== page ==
Batman #21, out today, marks the start of Scott Snyder and Greg Capullo's epic Batman: The Zero Year story, which will reportedly take us clear through to Comic-Con next year before leading into a summer event at the end of it.
That's far in the future, though, and what Snyder really wants us to worry about in this issue is the past--specifically, the year before Superman showed up and the DC Universe was changed forever. The story begins "six years ago," in a version of Gotham that resembles No Man's Land (or The Dark Knight Rises), with the leader of the Red Hood Gang believing himself to have killed Batman and taken over the City. It's a wasteland--the issue begins with a child fishing out of a flooded subway tunnel, and then being jumped by gang members.
In fact, The Dark Knight Trilogy may be the most apt comparison for what Snyder is trying to do here. It seems as though, like what Geoff Johns just finished doing with Green Lantern, Snyder is building an ambitious backstory and mythology for the characters that will set the Snyderverse up as its own animal long after he's off the title. Like Christopher Nolan did, Snyder envisions a version of Gotham that plays by the rules he's setting for his own unique flavor of storytelling--and in reshaping the city and its history, Snyder is able to give color and flavor to the character's history that's hard to parallel if you're playing in somebody else's toybox.
Certainly we've seen bits of that, with the Court of Owls being established as a thing that's just always been there in Gotham--and with the Red Hood Gang being reinvented as a secret society, it will be interesting to see whether and how Snyder sets those two groups up to interact here. Obviously he's somewhat limited there, in that Batman can't find out about the existence of the Court of Owls or it messes around a bit with the first couple of Snyder/Capullo arcs...but it's hard to imagine the Court would allow someone else to snatch the kind of power over Gotham that the Red Hood Gang are illustrated to have here.
It certainly appears as though one of the central conceits of this series will be to set up a Joker/Riddler war, with Batman caught in the middle. Edward Nigma does appear in the episode, somewhat reminiscent of the Jim Carrey version that moviegoers will remember from Batman Forever. He works for Wayne Industries--a visionary oddball with a big office and a relationship with the CEO, who happens to be Bruce's uncle because in this story, it's he who had Bruce declared dead during his years away training, not Alfred.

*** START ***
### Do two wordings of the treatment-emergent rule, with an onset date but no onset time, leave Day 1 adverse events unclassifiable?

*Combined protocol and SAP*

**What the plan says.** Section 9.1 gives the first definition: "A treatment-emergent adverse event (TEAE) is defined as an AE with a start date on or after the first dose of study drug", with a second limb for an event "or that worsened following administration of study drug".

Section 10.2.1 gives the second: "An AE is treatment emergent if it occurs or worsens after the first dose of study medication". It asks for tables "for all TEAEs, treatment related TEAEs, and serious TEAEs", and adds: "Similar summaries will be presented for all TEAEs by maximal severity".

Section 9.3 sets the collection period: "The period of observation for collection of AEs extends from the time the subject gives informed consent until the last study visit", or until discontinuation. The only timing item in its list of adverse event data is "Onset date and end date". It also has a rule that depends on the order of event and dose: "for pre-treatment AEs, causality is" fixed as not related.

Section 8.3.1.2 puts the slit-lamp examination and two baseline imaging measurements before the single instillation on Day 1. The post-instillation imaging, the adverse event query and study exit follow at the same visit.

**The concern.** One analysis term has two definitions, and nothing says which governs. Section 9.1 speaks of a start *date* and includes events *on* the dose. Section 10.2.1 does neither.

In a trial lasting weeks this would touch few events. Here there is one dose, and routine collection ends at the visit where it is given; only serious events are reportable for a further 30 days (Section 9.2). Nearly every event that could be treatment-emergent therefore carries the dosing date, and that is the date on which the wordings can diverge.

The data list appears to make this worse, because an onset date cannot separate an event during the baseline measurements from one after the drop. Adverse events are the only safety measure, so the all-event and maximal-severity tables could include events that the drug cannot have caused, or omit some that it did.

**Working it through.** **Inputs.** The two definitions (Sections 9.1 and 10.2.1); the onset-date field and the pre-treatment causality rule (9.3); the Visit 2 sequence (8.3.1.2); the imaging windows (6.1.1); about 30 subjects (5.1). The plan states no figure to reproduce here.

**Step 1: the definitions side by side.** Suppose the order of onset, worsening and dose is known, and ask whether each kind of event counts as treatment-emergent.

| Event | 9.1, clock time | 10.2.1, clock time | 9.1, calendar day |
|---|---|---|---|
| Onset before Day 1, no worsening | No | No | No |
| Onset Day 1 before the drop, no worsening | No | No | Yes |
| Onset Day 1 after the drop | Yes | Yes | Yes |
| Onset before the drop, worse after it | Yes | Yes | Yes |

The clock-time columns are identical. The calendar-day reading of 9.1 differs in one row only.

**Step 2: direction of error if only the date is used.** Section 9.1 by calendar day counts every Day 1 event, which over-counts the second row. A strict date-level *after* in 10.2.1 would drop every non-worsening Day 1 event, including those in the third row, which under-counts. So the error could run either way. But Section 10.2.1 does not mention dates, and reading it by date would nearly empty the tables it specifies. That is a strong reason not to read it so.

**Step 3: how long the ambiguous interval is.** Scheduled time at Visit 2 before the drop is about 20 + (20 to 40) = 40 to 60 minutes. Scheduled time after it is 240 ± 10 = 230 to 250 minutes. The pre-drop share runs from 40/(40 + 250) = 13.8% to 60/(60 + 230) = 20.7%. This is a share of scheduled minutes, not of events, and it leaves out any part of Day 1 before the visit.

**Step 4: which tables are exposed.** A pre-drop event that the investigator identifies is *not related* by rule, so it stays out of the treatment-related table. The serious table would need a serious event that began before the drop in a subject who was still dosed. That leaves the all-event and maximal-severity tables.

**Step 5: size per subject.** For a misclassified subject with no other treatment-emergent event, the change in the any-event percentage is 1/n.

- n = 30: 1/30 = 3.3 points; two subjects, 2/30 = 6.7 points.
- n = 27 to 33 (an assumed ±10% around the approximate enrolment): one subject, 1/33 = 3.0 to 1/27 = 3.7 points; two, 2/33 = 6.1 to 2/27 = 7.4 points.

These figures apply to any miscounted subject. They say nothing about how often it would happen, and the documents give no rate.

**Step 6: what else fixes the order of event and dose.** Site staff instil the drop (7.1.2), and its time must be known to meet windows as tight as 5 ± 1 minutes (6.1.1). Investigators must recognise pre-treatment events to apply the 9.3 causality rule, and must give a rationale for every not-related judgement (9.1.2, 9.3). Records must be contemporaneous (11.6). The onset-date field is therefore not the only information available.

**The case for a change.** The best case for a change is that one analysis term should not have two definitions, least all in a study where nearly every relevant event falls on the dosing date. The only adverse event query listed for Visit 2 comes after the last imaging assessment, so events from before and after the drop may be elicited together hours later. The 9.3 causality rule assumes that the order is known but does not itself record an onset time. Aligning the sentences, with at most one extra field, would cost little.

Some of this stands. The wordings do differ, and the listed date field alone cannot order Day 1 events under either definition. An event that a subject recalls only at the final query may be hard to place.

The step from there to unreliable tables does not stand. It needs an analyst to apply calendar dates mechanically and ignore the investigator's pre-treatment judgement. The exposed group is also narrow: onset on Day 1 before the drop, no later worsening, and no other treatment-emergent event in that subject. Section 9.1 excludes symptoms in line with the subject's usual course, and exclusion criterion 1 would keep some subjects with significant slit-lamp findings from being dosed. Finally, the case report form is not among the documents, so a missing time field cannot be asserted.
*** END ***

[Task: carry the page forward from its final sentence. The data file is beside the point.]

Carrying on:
Philip Kane is a new face to the Kane family (Bruce Wayne's cousins, and the family from which Batwoman ultimately hails), and he's not a particularly friendly one. Having developed the company up during Bruce's absence working under advice from Nigma, he first sees Bruce's return as a blessing--his nephew, the public face of the family, is back!--but it's short-lived and ultimately we learn that the relationship between the two is less like family and more like that we saw between Bruce and William Earle, Rutger Hauer's character in Batman Begins.
The incorporation of elements that either are, or at least feel, familiar from the films has an interesting effect on the story; we've all seen Batman's origin retold so many times, and his "Year One" experience flashed back to in so many different ways, that to give a truly defnitive view of what Batman means in the New 52, it's arguable that aspects of other media will have to be considered. Comics fans sometimes get worked up about the addition of supporting characters and story concepts from film and TV, but Snyder does it subtly, maybe even subconsciously, and it's not intrusive.
The dueling narratives--the one that goes back six years to a kind of Mad Max-inspired dystopian Gotham that features a purple-gloved, motorcycle-riding proto-Batman, and the one that takes place five months previous when Bruce Wayne has just returned and Batman is not yet created--don't interact in a way that yet makes sense to the reader, which leads to anxiety and raises the stakes of the story. That said, it's hard to imagine how to get from Point A to B believably, and how Gotham could bounce back from that rather bleak Point B by the start of the New 52.
The story itself is very promising, and Snyder does some impressive world-building, with the help of Capullo's pencils, which are characteristically impressive. He helps to create a Gotham that's familiar yet new; fresh and clean, yet broken and corrupt, and he makes it easier to swallow that this is the same Gotham we've been reading since the start of the New 52.
Which, ultimately, is key to making the story work. If Snyder's script has a weakness it's that the world he's building is at times difficult to reconcile with the Gotham we know. Even that's arguably a point in the comic's favor, though, as the New 52 hasn't been quite as "new" in some corners as it has in others and while Snyder and Capullo have succeeded admirably in keeping Batman fresh, theirs has stood alone in that somewhat, as the rest of the franchise has had a hard time choosing between the fresh, new hitmakers of the New 52 and remaining true to the tone and tenor of the long-established and best-selling Morrison status quo. With Morrison on the way out and Snyder making his boldest statement yet in Zero Year, it seems the time has come for a fuller passing of the torch.